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Diet variability among pre‐Dogon and early Dogon populations (Mali) from stable isotopes and dental diseases

Type of publication Peer-reviewed
Publikationsform Original article (peer-reviewed)
Author Dlamini Nonhlanhla, Sealy Judith, Mayor Anne,
Project Tracking Humans in Pre-colonial West Africa: Bio-Archaeological Study in the Dogon Country (Mali)
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Original article (peer-reviewed)

Journal American Journal of Physical Anthropology
Volume (Issue) 169
Page(s) 1 - 15
Title of proceedings American Journal of Physical Anthropology
DOI 10.1002/ajpa.23831

Open Access

URL https://archive-ouverte.unige.ch/unige:116402
Type of Open Access Repository (Green Open Access)

Abstract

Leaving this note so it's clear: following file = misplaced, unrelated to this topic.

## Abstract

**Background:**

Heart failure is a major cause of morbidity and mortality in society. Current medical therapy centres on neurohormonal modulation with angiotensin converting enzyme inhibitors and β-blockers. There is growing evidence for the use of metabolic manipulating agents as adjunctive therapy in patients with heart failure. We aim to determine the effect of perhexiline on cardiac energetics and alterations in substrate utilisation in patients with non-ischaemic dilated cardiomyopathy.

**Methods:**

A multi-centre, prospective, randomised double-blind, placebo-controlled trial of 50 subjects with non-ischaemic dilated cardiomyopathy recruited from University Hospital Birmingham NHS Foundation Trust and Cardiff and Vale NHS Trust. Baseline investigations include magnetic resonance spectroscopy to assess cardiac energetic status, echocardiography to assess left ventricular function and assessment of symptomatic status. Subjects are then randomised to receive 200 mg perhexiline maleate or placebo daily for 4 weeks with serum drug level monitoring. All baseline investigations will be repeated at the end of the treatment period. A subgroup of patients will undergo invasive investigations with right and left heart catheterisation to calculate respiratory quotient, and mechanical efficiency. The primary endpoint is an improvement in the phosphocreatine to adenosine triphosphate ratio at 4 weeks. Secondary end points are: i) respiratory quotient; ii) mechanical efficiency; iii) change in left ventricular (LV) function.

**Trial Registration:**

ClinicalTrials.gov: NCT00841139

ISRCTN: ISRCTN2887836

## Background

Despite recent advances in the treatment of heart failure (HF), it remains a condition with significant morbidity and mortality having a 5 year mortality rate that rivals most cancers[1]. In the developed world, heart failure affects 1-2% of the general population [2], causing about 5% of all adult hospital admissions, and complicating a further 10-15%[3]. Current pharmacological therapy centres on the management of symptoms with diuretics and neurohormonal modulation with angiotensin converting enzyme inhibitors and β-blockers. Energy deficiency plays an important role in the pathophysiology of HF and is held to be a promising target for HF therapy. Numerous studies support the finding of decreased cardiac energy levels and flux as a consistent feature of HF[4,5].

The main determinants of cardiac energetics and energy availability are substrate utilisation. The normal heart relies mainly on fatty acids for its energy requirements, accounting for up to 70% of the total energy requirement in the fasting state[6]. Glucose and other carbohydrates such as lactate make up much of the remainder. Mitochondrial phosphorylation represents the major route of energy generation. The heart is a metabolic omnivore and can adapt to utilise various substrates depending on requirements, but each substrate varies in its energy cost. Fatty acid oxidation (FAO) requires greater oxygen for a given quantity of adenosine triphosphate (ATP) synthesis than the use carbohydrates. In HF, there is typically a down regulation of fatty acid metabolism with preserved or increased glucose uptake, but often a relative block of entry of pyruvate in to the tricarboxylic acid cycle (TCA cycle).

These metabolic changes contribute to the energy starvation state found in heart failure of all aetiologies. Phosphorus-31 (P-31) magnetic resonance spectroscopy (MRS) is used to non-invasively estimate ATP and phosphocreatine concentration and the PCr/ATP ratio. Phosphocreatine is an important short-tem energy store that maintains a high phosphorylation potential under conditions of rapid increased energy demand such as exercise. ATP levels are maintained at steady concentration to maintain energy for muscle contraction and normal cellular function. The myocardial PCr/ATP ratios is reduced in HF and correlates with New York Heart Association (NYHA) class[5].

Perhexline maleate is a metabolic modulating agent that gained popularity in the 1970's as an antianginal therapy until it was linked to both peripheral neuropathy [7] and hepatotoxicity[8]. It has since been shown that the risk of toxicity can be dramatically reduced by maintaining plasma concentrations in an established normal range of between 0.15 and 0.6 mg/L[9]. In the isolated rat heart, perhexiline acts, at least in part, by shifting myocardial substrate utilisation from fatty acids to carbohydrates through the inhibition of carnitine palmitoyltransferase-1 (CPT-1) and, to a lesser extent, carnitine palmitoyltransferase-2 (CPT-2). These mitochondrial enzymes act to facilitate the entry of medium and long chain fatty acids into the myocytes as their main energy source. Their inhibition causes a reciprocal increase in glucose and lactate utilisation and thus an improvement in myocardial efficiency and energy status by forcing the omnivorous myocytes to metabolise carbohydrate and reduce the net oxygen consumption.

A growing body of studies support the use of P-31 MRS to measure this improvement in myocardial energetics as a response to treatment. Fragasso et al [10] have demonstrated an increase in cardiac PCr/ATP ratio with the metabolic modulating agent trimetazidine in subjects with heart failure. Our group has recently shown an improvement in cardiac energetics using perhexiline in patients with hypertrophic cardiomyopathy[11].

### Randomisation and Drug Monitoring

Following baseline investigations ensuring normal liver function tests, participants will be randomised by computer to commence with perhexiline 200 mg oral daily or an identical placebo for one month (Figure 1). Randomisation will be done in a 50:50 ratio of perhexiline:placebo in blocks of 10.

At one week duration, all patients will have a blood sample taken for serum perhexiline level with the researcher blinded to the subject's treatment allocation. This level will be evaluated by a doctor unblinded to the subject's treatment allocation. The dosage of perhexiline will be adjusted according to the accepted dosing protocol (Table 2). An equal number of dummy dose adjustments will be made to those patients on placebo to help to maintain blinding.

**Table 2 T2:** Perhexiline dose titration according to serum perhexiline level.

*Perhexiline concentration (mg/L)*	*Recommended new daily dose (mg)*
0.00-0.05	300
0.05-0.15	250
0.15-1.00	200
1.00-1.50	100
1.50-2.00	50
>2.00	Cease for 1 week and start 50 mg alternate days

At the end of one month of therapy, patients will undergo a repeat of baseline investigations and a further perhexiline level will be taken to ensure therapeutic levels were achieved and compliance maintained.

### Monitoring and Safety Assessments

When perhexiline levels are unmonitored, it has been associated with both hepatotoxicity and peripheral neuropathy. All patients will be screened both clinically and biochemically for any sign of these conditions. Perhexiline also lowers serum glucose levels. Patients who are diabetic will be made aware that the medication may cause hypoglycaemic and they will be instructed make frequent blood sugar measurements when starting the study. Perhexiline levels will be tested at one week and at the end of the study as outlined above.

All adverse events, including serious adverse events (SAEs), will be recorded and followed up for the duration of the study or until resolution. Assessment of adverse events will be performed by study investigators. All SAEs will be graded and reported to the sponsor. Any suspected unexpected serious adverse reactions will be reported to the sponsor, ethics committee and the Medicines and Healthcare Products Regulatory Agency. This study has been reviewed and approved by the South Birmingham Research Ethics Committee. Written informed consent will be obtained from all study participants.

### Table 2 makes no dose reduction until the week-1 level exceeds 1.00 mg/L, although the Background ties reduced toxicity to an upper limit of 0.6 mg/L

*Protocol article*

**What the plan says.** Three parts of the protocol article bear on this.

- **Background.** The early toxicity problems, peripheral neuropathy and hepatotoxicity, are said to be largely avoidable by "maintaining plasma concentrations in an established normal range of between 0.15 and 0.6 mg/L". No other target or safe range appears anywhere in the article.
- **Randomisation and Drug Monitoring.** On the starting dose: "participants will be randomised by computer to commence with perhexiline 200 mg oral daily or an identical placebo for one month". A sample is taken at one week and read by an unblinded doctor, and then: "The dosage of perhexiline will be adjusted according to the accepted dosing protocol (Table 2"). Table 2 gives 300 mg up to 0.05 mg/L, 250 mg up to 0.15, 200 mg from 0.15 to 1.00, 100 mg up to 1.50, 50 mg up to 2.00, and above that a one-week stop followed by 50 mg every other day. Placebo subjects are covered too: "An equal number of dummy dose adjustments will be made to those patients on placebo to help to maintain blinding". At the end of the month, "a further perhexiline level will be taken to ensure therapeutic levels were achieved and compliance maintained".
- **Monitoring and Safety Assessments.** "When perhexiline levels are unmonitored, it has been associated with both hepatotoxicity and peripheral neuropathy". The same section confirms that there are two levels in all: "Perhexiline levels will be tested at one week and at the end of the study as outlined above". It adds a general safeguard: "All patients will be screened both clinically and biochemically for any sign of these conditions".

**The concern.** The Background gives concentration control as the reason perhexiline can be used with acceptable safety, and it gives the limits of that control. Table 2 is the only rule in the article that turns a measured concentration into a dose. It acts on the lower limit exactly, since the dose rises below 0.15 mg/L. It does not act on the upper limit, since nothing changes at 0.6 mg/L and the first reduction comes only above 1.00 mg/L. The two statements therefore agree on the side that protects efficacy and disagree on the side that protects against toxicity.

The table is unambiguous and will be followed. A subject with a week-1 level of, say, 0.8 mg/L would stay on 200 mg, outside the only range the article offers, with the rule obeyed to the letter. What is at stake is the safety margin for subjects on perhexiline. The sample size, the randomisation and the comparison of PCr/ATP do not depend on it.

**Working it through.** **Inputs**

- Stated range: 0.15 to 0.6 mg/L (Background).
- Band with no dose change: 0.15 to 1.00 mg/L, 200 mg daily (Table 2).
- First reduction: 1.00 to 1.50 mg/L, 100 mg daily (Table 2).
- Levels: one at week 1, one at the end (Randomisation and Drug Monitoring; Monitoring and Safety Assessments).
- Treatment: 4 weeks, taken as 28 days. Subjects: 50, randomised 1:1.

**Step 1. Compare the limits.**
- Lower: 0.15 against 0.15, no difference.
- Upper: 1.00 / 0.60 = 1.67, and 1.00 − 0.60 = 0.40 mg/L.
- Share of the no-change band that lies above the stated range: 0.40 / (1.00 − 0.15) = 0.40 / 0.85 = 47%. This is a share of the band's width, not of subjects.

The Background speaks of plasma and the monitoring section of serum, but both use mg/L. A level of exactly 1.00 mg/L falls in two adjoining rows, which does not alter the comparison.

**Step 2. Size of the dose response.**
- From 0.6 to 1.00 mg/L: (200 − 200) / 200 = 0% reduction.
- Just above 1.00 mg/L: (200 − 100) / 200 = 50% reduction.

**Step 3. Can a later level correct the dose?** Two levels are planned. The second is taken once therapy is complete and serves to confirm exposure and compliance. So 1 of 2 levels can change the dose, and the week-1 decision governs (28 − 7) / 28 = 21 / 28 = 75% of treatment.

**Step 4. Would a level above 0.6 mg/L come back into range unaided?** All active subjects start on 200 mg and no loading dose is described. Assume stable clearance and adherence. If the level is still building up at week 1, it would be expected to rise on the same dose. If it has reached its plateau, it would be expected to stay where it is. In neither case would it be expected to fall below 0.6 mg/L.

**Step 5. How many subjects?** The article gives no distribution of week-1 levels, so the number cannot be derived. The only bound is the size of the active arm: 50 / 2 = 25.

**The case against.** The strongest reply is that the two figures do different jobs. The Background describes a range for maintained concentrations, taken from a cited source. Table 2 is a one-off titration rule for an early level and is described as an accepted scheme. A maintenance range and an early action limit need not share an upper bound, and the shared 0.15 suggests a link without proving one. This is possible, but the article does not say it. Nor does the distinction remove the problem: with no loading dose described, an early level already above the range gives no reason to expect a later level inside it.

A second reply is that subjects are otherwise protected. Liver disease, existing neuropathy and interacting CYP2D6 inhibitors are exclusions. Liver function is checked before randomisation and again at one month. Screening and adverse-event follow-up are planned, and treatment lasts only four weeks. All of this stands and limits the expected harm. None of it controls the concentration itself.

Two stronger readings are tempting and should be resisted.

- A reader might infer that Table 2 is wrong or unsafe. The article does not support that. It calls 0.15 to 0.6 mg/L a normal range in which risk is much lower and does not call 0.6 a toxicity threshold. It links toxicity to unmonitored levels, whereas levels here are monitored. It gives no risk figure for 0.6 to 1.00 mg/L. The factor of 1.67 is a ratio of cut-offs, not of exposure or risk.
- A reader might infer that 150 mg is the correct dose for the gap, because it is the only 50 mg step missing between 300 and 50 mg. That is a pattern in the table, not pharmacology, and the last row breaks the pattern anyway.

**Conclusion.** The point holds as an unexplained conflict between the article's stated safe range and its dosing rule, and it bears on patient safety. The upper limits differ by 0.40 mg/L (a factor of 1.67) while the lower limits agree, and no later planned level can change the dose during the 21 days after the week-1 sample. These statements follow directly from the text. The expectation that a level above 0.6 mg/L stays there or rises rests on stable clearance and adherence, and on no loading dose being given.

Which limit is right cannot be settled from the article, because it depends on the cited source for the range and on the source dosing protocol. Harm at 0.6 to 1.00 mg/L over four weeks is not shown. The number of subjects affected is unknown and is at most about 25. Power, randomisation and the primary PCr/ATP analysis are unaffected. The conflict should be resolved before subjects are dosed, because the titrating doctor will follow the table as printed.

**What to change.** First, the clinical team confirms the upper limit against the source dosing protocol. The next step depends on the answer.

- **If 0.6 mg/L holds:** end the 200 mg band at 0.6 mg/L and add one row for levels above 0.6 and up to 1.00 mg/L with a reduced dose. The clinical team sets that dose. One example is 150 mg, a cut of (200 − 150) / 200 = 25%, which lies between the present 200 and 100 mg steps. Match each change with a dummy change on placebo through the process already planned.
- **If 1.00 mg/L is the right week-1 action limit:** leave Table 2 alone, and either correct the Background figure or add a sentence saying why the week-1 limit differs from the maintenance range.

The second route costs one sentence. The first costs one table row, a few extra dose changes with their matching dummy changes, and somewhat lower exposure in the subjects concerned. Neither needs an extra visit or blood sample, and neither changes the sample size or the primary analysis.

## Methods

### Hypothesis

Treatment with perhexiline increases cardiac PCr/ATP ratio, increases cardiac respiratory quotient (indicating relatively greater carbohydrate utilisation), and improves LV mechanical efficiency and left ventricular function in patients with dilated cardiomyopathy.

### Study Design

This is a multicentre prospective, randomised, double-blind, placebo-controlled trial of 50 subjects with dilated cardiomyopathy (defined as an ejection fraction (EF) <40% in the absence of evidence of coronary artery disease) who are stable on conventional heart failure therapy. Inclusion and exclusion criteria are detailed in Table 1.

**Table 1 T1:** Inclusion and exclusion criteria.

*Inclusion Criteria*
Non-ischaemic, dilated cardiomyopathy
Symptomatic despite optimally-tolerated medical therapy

Abstract Aims and Objectives This article reports on diet variability in the Dogon Country (Mali) through a bio‐archeological study of pre‐Dogon and early Dogon human remains (7th century to 19th century AD) from collective burial caves in the Bandiagara Escarpment. Materials and Methods Two hundred and twenty crania from collections curated in Leiden, Paris, and Bamako were studied for dental diseases. In a subset of teeth (n = 175), δ13C and δ15N were measured in bulk dentine samples. Results δ13C and δ15N values vary widely (−15.4 to −6.0‰ for δ13C, 6.0–14.8‰ for δ15N, n = 175), and indicate diets dominated by C4‐based foods with a focus on plants; animal products played a minor role. There are significant differences between the δ13C values from older (pre‐Dogon) and younger (Dogon) periods. Frequencies of caries, antemortem tooth loss, and abscesses increase significantly through time. Individuals from northern caves have more positive δ13C and δ15N values than southern ones. Discussion and Conclusions The temporal shifts are probably due to progressive diversification of foods, consistent with archeological evidence showing the addition of rice and vegetables to pearl millet. The geographical disparity is explained by a combination of climatic, environmental, and cultural factors. Last, intersite differences imply that different communities (or subsections thereof) disposed of their dead in different caves. Based on a large sample extending over a wider area and longer time frame than previous work, our study shows that diets in the Dogon Country were neither uniform nor continuous through time, as previously proposed. Our results attest to a complex history of settlement and foodways.
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